LA CROSSE, Wis. — Brent Chapman has a stellar pro resume with a Toyota Bassmaster Angler of the Year title, 13 appearances in the Bassmaster Classic, and $1.8 million in B.A.S.S. earnings.
To Chapman something is missing. What could that possibly be?
The answer is closing a void that opened in 2014, the last time he fished a Classic. Four years is a long time to miss the annual goal of every Bassmaster Elite Series pro, especially when you have nearly a quarter century on the tour.
Chapman, who along with wife Bobbi and their children, are among the most likeable traveling families on the tour. The Kansas pro is respected for his high standards of sportsmanship. Sponsors seek Chapman for his marketing savvy and connectivity with the average angler.
Chapman is one of the good guys, going through a bad luck streak. That streak has practically come to an end. Welcome to the reboot of Brent Chapman.
No matter the occupation, careers cycle through highs and lows over time. Normally it takes a slow climb back to the top. Achieving overnight success is rare. An exception is Chapman, who after five events leads the 2018 AOY race with 550 points. Aaron Martens is second with 498 and Bradley Roy is fourth with 494 points (unofficially, during Day 2 of the tournament).
On the schedule are four more events with each evolving on a different type of challenging fishery. Martens is fishing hot this year and the veteran has one thing on his mind. That is winning a fourth AOY title. The season is long from over. Even so, Chapman is on the rebound and the future looks bright.
Last year the turnaround began during it’s lowest point and the help came from Gerald Swindle, whose PMA (Positive Mental Attitude) seminars are a hit all over the country. The G Man referred his friend to performance consultant whose specialty is coaching athletes on the mental side of their games.
Chapman made the phone call. Things began to gel.
“It’s interesting that in other professional sports are entire teams of physicians, doctors, sports psychologists, but nothing to compare to it in bass fishing,” he said. “We can get in a similar mental funk as a PGA golf pro or any other athlete.”
The consultant went fishing with Chapman, analyzed what went great in 2012 during his run at the AOY championship. The sessions segued into what went wrong during the dry run.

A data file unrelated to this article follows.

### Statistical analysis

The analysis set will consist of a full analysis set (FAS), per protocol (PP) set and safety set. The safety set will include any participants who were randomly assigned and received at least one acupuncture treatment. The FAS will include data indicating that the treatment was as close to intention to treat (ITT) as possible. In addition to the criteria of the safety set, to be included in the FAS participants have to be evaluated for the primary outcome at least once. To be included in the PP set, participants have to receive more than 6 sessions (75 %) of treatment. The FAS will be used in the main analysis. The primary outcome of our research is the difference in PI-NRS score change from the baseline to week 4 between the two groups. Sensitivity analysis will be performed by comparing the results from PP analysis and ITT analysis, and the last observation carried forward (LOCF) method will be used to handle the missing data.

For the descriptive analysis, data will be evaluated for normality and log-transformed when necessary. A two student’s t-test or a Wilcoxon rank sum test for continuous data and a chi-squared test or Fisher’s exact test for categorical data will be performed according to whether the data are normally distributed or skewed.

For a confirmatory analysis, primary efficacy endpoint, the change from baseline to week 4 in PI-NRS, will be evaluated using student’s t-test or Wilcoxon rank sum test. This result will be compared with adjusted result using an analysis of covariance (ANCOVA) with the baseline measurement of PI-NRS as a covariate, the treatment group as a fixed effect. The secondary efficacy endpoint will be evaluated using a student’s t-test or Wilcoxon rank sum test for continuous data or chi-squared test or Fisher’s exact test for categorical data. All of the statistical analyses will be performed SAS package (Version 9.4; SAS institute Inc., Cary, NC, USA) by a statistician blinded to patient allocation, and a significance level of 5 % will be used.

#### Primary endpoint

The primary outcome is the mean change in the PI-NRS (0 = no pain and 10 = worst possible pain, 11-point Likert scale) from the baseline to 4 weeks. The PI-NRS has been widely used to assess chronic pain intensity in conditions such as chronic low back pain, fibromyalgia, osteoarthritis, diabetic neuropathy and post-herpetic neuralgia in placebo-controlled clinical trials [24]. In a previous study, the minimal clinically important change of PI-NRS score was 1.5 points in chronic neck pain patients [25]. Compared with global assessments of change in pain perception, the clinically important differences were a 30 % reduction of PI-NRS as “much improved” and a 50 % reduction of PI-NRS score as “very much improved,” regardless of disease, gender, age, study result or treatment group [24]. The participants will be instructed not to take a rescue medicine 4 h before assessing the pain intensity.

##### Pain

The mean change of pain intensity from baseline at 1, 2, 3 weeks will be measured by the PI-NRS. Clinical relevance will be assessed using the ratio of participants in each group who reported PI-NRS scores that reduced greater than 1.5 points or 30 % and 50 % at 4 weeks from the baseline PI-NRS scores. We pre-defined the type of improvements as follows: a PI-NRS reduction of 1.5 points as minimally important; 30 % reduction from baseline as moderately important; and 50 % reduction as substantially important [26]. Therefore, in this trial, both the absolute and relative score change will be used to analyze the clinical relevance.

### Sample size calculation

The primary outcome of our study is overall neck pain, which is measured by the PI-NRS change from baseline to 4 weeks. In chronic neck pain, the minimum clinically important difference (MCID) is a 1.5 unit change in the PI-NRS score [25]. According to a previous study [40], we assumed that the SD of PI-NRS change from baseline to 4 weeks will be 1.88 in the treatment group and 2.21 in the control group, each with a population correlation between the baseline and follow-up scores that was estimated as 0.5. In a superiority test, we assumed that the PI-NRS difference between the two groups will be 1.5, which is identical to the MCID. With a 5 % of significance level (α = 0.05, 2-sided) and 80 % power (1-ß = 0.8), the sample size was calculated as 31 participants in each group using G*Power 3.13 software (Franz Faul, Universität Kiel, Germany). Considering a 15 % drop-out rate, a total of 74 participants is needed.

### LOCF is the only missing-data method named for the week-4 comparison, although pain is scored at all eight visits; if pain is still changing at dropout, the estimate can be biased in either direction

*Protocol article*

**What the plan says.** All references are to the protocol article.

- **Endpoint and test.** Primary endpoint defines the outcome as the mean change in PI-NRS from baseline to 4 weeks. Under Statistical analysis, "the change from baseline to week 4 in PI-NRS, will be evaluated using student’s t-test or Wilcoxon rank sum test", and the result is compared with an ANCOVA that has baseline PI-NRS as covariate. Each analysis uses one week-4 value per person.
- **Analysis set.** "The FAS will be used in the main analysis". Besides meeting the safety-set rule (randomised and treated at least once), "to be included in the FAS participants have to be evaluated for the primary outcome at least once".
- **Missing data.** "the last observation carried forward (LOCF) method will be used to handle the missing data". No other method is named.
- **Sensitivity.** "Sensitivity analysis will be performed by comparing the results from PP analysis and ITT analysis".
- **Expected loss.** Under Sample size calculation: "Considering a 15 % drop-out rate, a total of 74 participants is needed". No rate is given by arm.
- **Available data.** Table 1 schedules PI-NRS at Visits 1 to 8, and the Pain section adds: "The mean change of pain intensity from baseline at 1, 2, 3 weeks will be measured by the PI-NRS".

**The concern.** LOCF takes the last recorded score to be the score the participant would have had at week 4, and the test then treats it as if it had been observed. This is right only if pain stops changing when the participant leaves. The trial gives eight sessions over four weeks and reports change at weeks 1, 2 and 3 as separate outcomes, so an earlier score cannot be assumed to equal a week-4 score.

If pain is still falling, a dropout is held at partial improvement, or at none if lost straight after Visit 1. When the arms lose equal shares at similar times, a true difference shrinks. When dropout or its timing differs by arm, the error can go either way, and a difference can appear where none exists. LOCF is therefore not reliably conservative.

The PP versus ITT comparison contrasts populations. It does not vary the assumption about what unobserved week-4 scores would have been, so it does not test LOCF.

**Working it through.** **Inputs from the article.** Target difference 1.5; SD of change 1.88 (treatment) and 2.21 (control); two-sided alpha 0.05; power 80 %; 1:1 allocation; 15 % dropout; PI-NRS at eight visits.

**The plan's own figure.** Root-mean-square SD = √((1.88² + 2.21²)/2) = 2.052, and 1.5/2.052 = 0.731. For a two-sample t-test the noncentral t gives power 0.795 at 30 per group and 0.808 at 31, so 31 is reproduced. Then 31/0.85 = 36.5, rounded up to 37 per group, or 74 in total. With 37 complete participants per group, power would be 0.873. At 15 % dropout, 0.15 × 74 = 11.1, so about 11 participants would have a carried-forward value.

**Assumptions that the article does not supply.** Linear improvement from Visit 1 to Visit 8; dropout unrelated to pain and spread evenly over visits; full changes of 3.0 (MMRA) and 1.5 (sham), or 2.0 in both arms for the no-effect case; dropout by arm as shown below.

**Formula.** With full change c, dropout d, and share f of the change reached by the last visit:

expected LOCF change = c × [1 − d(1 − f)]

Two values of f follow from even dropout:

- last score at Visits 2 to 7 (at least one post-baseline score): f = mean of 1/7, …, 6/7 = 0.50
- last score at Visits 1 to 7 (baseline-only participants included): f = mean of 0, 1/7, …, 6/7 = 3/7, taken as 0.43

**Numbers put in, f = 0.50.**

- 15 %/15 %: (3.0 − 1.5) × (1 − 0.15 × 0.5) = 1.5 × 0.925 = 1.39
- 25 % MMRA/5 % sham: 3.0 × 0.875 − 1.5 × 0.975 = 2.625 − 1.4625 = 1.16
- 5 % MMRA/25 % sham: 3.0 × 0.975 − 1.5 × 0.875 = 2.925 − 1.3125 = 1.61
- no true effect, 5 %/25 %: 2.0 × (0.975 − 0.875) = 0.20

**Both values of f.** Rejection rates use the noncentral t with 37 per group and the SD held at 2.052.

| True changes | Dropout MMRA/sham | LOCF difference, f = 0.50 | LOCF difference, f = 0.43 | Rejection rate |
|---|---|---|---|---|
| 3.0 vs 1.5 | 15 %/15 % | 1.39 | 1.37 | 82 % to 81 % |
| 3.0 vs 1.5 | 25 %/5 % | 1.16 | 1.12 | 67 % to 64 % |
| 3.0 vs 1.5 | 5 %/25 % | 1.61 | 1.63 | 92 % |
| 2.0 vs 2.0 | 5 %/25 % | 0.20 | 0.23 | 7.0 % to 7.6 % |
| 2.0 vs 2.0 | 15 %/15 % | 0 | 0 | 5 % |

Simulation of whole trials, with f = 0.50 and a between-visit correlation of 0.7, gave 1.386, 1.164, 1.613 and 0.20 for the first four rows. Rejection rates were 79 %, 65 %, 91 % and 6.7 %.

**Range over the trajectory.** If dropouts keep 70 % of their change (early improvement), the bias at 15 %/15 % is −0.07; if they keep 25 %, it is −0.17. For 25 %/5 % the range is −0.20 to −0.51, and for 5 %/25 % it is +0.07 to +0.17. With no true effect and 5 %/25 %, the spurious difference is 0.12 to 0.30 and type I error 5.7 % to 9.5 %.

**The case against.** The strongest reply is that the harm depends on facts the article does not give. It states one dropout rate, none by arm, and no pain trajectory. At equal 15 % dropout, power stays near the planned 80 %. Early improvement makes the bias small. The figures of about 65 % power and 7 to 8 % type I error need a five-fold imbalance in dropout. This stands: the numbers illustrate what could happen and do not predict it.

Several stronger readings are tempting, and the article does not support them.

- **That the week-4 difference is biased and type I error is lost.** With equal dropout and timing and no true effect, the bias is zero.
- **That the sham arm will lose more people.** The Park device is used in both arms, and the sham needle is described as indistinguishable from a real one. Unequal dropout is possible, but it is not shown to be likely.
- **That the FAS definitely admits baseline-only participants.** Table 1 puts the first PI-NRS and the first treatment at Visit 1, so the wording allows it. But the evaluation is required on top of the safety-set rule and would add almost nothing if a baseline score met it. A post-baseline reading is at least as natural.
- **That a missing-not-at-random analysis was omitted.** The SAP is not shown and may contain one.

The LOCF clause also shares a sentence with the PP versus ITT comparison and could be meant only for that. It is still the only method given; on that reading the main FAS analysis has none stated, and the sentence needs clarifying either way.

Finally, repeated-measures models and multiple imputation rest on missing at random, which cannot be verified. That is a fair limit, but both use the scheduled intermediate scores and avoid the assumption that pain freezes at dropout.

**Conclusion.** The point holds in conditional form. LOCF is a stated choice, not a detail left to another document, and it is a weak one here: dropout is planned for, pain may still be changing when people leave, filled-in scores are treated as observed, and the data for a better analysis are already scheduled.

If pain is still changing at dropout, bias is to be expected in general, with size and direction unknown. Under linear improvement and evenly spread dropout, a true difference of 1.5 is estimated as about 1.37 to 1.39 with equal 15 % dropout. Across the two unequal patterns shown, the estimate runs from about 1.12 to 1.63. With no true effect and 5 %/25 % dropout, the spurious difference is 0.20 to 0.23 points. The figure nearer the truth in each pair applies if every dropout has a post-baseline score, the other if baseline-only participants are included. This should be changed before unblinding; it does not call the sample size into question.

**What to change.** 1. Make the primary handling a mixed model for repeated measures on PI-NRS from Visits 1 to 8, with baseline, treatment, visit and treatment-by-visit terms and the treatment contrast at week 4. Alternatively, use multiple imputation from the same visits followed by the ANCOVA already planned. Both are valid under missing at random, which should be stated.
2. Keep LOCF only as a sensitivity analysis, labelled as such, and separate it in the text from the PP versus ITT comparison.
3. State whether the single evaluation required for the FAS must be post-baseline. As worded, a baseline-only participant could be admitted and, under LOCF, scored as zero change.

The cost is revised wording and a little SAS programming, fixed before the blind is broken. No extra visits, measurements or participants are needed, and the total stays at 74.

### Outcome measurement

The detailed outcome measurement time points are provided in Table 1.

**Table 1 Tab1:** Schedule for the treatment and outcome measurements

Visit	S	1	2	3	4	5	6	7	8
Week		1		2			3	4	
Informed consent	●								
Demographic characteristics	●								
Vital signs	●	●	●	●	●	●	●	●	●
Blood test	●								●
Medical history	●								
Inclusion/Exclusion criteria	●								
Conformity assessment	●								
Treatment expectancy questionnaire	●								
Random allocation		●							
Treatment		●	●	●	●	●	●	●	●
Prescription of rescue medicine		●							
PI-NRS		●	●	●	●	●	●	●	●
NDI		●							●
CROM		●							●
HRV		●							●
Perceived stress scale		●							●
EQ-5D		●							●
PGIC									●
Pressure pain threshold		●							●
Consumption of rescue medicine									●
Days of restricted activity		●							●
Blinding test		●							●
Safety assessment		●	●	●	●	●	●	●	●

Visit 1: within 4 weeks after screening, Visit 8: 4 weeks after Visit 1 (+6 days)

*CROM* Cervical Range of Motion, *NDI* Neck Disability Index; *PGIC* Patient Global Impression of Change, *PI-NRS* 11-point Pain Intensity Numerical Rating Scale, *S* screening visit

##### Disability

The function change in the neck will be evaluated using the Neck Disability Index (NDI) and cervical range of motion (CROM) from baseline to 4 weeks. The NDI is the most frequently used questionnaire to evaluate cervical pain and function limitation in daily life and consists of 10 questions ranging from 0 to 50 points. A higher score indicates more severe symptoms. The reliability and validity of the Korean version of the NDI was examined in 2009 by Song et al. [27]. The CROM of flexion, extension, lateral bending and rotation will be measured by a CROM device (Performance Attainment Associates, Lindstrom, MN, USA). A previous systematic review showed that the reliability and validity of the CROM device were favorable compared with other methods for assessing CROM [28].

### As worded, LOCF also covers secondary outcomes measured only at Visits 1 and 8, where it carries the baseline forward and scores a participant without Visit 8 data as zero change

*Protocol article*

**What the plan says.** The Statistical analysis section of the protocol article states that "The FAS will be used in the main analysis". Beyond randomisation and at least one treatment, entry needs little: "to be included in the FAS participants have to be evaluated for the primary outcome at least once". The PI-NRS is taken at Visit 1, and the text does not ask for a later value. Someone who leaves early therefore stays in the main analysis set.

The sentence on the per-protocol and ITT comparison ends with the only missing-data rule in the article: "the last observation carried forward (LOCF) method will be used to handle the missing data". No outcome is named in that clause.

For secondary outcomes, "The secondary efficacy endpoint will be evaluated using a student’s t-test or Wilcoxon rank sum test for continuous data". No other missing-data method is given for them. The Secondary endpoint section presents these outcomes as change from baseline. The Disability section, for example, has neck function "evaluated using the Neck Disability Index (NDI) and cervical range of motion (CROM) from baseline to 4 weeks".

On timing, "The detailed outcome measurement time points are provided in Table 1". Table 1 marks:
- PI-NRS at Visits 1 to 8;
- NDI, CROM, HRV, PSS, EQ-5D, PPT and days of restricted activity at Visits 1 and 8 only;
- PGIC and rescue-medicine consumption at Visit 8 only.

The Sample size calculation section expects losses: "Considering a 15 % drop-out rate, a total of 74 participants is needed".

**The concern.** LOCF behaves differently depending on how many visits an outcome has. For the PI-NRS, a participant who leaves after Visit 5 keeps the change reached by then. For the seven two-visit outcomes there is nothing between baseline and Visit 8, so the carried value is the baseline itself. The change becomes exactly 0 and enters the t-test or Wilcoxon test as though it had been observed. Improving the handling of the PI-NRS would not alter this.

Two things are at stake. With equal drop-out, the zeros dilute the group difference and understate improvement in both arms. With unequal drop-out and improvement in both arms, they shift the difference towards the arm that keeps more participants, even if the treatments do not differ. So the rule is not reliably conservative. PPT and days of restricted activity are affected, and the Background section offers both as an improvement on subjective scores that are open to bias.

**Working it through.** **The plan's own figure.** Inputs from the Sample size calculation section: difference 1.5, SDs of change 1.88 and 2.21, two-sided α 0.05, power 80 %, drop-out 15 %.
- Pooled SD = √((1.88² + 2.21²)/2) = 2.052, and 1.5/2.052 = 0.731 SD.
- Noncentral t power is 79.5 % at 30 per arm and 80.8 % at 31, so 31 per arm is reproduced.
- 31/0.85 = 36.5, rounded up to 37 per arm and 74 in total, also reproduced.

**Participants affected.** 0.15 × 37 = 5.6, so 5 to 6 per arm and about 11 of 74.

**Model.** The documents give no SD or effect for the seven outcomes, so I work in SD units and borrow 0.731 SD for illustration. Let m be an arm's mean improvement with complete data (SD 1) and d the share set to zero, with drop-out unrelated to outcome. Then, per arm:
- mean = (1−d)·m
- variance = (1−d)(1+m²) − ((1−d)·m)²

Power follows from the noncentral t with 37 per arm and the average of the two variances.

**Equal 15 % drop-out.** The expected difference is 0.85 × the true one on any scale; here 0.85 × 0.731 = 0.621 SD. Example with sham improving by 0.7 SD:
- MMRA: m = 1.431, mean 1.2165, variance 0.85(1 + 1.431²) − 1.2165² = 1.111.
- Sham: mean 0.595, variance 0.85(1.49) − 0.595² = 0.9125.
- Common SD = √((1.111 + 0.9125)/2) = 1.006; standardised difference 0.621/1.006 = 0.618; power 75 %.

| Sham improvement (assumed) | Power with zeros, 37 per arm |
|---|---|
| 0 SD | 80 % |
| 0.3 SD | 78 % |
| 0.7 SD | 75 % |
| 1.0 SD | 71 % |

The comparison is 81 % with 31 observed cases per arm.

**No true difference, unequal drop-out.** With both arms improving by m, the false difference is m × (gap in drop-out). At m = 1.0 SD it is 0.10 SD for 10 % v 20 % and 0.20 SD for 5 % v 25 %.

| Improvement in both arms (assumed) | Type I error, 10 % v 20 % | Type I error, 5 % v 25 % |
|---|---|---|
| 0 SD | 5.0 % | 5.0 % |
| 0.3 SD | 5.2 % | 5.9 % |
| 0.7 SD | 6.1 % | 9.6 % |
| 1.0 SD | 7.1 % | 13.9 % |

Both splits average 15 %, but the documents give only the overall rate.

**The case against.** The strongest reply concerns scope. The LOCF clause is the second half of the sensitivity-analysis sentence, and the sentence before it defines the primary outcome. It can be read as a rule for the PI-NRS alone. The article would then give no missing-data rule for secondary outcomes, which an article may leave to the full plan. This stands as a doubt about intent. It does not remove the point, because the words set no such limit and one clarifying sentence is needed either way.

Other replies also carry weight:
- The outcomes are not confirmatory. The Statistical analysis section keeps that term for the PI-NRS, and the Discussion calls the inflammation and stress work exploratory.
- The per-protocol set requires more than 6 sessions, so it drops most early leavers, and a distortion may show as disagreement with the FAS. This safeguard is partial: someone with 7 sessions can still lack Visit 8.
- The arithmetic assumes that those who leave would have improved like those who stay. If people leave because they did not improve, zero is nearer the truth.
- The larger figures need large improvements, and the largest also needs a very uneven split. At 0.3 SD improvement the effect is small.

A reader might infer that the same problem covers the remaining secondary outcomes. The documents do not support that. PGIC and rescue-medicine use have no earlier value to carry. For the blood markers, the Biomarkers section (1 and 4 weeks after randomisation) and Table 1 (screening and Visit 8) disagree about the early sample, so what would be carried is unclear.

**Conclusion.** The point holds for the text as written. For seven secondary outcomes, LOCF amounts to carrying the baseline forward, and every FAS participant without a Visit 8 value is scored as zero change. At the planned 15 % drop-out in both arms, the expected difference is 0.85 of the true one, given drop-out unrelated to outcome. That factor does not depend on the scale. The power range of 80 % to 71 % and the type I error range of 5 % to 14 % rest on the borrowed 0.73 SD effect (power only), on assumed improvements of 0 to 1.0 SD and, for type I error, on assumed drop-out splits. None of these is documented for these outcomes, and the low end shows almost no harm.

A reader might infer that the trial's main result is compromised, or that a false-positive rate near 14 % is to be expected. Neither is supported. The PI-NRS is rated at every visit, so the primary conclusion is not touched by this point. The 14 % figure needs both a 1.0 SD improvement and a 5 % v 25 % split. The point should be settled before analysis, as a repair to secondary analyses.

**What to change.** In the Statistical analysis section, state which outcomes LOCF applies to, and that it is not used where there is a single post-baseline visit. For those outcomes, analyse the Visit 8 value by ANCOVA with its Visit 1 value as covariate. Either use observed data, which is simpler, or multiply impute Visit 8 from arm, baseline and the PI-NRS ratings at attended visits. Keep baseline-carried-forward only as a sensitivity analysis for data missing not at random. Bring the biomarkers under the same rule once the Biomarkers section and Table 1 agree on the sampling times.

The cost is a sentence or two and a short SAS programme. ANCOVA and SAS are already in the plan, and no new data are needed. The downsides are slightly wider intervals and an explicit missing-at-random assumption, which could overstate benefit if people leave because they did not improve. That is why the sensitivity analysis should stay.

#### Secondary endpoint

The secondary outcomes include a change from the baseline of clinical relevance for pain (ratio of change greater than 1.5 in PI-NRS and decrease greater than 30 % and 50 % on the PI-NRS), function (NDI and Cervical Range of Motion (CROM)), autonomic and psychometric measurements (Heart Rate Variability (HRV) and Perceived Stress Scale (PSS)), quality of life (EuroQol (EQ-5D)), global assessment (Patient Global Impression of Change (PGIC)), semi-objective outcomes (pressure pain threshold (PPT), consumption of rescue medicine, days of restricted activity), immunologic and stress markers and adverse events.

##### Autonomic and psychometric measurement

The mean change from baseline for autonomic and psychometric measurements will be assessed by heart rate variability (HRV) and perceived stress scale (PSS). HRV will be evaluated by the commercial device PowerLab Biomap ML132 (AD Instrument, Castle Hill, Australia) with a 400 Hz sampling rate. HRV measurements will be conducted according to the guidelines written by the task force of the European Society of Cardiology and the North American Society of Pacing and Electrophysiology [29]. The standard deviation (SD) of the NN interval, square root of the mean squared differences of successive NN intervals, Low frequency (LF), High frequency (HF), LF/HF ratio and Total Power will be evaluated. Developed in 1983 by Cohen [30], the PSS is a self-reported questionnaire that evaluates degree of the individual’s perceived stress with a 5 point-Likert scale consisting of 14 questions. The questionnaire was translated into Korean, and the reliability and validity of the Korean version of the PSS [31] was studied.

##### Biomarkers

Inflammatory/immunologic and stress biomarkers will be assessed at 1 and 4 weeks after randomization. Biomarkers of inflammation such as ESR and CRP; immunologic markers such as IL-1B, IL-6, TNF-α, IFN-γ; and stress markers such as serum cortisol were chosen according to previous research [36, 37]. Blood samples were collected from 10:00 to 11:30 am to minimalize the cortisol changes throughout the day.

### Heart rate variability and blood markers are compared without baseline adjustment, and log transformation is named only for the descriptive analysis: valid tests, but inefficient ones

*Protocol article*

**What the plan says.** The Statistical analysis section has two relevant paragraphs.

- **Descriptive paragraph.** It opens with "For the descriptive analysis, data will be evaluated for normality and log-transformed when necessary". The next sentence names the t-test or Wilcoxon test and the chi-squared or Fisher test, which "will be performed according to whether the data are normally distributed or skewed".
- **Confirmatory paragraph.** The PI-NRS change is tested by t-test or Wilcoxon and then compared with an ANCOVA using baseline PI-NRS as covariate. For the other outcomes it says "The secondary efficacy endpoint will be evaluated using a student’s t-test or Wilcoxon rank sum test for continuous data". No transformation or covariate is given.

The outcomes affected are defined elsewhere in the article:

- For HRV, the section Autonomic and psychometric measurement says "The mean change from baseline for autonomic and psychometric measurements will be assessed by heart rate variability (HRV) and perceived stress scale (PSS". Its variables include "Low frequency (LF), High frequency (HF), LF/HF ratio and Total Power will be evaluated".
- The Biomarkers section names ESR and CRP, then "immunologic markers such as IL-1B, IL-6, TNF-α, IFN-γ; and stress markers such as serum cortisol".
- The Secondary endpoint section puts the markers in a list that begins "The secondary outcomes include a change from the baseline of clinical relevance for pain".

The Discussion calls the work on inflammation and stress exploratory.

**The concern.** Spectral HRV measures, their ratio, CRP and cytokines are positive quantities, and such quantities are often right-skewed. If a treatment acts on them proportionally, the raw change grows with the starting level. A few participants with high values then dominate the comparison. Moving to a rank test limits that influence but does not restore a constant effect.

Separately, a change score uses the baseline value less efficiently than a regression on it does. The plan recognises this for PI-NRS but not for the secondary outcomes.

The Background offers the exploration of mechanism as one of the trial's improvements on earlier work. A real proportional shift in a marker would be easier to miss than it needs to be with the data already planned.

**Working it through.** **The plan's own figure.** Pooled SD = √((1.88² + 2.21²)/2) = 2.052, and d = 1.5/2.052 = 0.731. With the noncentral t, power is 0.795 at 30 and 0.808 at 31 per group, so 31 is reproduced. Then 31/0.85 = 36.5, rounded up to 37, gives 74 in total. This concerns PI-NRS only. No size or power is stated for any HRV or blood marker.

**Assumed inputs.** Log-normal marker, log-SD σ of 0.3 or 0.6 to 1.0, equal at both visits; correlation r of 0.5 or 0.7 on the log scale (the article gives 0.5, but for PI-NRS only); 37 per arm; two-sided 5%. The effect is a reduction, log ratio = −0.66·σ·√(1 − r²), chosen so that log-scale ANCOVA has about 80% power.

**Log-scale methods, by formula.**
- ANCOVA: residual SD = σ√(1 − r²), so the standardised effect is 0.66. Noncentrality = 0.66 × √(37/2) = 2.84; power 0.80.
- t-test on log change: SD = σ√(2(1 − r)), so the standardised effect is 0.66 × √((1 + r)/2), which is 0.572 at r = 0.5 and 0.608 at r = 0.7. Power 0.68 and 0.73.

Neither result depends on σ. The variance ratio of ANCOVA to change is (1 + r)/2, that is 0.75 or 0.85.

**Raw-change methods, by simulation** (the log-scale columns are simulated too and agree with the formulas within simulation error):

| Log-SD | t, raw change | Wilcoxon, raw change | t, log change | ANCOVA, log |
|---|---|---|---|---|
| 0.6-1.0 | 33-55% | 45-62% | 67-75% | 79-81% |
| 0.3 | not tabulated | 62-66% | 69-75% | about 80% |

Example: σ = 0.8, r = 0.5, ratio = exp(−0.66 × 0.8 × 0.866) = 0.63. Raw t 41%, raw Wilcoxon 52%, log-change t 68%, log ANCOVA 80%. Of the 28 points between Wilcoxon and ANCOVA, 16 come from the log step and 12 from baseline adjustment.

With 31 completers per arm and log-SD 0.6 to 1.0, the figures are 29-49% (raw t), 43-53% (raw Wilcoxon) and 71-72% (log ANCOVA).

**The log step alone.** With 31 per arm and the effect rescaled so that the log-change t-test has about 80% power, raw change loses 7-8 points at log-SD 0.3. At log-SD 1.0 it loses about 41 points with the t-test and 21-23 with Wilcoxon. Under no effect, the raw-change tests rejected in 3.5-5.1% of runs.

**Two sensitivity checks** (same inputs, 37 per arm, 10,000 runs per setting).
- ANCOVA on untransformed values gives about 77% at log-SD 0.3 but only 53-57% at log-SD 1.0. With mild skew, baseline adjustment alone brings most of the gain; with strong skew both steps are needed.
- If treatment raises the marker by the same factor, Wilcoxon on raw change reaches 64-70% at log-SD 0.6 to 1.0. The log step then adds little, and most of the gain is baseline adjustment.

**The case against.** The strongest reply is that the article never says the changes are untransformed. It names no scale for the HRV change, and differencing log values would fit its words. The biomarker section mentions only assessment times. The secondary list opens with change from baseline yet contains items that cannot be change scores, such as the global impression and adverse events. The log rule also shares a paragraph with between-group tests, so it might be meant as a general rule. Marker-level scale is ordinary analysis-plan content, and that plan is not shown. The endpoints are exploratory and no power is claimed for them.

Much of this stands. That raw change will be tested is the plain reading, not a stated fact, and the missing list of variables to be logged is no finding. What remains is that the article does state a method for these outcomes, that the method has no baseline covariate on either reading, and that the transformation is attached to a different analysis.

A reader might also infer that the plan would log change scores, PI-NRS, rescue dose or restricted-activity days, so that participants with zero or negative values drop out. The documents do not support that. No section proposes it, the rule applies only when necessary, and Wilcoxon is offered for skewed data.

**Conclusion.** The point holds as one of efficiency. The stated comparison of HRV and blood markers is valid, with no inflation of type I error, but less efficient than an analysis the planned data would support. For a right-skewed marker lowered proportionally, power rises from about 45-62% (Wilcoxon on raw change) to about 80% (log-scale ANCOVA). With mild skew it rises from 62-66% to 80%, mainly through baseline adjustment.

Early results showed no flaws in Chapman’s mechanical skills. Room for improvement was discovered on the mental side of his game.
“I knew I was fishing good but not making the best decisions when it came down to strategy,” he explained. “I was trying to do too much, make too much work at the same time.”
Simply stated, Chapman was spinning out in his mind, a sign of a veteran athlete whose mental game needs a reboot. That occurred at the first event of the season, in February on Lake Martin in Alabama.
“Lake Martin is notorious for producing big catches in deep water for spotted bass and even largemouth,” he said. “I prefer fishing shallow and it’s what I’m best at.”
And with that, Chapman detoured from the prevailing pattern and did things his way. It worked. He finished 19th and left Alabama satisfied and made the plan a go for the entire season.
“We decided to simplify things, narrow it down, make a plan and stick to it,” he said. “Before this year, at Lake Martin I would’ve tried to fish deep and shallow.”
Since then, Chapman has fished twice on Championship Sunday, scoring a fifth place finish on Lake Travis and finishing ninth at Kentucky Lake. He’s made the top 50 cut in every event thus far.
“I’m doing more what I like to do and it’s working really well,” he said.
Chapman also knows that unlike other sports, his opponent is unknown until it bites his bait. It’s his job to make that happen and in fishing there still is a luck factor.
“At least now I feel have the peace of mind knowing that if the plan didn’t work that it wasn’t due to poor decision making,” he said.
That attitude is almost like removing the letter “g” from the word fishing to simplify what it truly is all about.
“It all starts with just going fishin,” he said.
Making the sport less complicated and more down to earth is a good idea that is working well for Chapman.